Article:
When all the factors that determine the choice of a college are laid out, the bottom line is what institution best meets a student’s needs, says Thandabantu B. Maceo, Director of Admissions and Interim Financial Aid Director at Central State University in Wilberforce, Ohio. Institutions are the sellers and students are the buyers. It’s up to the students to make the best buy. “For some African-American students, a historically black college or university (HBCU) is the best choice. For others, it’s not,” he states.
Whether HBCU or traditionally white, a college’s job is to make you smart, says Michael Tapscott, Director of the Office of Minority Student Affairs at George Mason University in Washington, D.C. Because African-American students reflect many backgrounds, there is no single decision that is best for everyone. The choice of a college is a personal preference, he observes.
Frank Matthews, Publisher and Editor-in-Chief of Black Issues in Higher Education, is a bit more direct in his advice to African-American parents and their children. “Parents have to be realistic and can’t think that going to an HBCU is nirvana. Nor is a white institution the best choice because they think that’s the place to get the best education.”
Am I making assumptions, or am I looking at
what’s really important to me?
L’Tanya Richmond was educated at a traditionally white institution (TWI) and is currently the Associate Director of Admissions and Director of Minority Affairs at Elon College, a majority institution in Elon College, North Carolina. Working with African-American high school students, she recommends that they put aside the acronyms of HBCU or TWI and look at the reasons why they want a degree and what they want to achieve with it. Because there are so many other components to take into consideration, applicants can’t assume an HBCU is the best option for every student of color, she states.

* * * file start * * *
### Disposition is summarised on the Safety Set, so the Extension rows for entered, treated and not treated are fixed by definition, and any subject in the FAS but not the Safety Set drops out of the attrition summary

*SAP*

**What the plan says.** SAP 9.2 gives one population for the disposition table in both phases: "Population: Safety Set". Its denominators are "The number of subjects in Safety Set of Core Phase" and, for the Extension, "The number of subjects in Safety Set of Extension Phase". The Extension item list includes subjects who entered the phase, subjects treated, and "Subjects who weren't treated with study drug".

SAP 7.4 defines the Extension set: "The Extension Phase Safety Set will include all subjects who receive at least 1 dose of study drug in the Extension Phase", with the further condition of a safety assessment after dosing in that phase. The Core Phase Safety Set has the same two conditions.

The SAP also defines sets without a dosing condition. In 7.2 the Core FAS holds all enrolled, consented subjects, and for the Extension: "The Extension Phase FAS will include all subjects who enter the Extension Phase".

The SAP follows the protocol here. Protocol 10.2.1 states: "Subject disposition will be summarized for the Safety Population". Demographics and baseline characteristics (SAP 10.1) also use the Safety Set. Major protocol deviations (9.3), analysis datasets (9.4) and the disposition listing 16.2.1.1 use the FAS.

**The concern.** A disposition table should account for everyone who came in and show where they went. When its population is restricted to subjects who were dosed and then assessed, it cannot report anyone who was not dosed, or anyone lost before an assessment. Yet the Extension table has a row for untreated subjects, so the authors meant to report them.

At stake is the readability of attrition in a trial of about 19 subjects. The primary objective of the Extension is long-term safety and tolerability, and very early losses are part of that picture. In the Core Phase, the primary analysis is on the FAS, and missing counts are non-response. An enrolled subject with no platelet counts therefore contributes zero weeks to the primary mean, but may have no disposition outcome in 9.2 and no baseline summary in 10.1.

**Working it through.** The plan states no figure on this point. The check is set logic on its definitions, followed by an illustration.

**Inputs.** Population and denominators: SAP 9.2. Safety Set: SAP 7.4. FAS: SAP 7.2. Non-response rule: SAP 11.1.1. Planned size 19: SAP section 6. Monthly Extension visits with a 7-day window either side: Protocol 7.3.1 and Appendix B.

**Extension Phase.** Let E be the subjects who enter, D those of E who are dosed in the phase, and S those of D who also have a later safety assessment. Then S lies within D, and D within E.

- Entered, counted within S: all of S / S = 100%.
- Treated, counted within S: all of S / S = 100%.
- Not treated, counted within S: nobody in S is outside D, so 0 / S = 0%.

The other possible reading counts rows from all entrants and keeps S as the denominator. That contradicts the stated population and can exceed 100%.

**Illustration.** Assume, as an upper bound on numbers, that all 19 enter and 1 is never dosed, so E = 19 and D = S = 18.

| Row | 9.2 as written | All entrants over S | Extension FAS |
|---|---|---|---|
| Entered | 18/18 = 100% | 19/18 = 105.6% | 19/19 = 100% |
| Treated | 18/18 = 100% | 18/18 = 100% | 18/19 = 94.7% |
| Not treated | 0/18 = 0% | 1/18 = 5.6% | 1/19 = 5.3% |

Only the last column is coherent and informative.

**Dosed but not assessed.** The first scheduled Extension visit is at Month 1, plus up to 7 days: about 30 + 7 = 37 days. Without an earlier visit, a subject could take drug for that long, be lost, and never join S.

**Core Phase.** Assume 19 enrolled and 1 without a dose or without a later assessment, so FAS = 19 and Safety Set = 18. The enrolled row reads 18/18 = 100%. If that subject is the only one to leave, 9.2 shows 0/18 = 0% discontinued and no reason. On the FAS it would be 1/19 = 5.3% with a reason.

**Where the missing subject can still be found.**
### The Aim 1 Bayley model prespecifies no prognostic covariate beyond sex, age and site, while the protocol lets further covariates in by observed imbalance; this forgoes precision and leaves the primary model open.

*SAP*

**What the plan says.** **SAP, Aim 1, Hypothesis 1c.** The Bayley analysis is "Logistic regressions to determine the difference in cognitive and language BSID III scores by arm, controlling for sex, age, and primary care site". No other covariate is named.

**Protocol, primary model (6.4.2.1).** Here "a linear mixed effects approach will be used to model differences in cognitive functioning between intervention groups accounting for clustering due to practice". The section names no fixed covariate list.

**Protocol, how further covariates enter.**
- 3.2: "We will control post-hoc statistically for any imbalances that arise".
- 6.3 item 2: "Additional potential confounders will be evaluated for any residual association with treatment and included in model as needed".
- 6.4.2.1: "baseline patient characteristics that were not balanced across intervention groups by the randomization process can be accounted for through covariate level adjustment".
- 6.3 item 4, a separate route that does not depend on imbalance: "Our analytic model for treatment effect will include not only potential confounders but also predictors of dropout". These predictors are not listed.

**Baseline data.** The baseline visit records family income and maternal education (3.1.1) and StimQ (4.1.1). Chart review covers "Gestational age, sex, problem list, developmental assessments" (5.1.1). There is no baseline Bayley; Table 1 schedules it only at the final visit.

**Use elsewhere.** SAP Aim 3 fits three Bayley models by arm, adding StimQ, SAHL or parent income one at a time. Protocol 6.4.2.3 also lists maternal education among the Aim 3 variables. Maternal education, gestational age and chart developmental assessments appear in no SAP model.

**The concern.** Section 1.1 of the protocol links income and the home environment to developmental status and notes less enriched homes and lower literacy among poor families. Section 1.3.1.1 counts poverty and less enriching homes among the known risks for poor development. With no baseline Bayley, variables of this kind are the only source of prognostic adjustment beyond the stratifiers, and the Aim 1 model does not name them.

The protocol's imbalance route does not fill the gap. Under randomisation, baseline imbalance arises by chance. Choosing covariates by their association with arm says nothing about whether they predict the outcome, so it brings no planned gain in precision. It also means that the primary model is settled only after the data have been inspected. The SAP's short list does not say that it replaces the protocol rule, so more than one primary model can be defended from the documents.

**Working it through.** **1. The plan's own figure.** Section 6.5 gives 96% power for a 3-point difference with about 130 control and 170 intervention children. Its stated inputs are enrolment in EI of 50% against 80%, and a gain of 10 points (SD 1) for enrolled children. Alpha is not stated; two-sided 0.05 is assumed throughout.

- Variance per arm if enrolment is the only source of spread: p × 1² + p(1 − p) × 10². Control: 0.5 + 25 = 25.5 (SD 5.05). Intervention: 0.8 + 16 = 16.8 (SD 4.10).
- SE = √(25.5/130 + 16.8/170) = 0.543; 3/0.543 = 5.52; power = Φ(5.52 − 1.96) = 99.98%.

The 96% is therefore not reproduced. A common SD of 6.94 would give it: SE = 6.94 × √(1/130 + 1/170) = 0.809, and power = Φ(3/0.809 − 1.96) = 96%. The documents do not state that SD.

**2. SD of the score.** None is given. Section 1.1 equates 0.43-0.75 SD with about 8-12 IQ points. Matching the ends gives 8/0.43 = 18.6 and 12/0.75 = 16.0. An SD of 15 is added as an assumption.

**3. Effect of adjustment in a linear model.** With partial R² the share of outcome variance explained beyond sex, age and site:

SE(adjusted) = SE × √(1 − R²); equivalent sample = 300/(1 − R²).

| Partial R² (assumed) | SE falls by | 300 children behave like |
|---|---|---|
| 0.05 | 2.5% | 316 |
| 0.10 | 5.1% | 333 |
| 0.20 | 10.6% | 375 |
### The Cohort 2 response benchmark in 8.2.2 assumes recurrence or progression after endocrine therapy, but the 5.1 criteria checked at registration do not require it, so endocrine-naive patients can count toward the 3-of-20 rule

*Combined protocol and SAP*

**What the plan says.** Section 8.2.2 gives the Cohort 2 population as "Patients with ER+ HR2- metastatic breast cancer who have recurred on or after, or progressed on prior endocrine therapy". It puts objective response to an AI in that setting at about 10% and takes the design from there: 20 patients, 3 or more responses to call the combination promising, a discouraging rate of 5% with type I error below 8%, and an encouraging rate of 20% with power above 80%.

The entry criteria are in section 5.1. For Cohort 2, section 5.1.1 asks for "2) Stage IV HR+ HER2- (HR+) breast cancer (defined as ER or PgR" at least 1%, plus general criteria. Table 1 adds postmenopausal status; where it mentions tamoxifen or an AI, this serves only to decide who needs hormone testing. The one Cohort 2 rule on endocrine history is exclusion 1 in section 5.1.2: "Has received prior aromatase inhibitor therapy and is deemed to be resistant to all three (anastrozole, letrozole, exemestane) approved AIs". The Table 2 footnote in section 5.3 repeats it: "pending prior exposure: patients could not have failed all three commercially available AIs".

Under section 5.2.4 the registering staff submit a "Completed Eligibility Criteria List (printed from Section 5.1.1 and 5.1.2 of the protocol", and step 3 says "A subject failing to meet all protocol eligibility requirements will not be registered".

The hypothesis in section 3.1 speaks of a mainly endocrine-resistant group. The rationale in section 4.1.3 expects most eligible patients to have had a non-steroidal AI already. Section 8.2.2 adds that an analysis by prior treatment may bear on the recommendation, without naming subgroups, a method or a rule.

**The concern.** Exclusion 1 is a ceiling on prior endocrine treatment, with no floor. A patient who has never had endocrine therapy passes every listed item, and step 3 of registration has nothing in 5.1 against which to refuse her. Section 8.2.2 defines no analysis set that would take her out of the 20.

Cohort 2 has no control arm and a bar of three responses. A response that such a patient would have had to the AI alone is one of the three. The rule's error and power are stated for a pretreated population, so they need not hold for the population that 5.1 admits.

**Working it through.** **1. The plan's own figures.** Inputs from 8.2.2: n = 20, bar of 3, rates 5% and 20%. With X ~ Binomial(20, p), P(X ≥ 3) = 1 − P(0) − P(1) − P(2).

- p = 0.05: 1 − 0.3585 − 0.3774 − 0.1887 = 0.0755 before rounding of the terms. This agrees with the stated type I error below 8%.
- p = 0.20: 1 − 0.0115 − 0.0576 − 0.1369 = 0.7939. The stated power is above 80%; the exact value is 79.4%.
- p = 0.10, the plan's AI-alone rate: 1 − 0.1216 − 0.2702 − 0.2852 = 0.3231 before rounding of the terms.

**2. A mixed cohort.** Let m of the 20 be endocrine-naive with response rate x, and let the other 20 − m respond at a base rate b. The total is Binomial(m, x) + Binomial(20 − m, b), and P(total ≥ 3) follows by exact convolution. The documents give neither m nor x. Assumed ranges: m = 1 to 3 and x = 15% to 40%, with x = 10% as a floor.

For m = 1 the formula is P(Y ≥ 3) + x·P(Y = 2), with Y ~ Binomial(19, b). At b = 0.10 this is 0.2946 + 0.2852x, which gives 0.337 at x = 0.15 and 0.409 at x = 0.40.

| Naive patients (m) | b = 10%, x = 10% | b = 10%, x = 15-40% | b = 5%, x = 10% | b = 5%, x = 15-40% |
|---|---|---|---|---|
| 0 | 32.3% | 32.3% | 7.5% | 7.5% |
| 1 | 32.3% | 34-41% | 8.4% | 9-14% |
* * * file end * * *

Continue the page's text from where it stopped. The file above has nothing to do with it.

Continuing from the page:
Why do I want to go to college?
The choice of college starts with taking a close look at yourself, says Lori Wright, Coordinator of Multicultural Student Recruitment at Xavier University in Cincinnati, Ohio. She suggests students ask themselves these questions first:
- Am I going to college because I want to, or because my parents have always assumed I would go?
- Is the choice to attend an HBCU mine or my family’s?
- Do I have a particular field of study I want to pursue?
Though college definitely is a means to a career, those four years also offer personal growth and development. Thus the decision about which college to attend must include a thorough inventory of likes and dislikes on the part of the student. Wright advises students to ask themselves:
- Do I want a large university or a small, nurturing environment?
- Do I want an urban or rural setting?
- How important is the diversity of the campus to me?
- How important are extracurricular activities to me?
Parents, what are your children’s talents and dreams?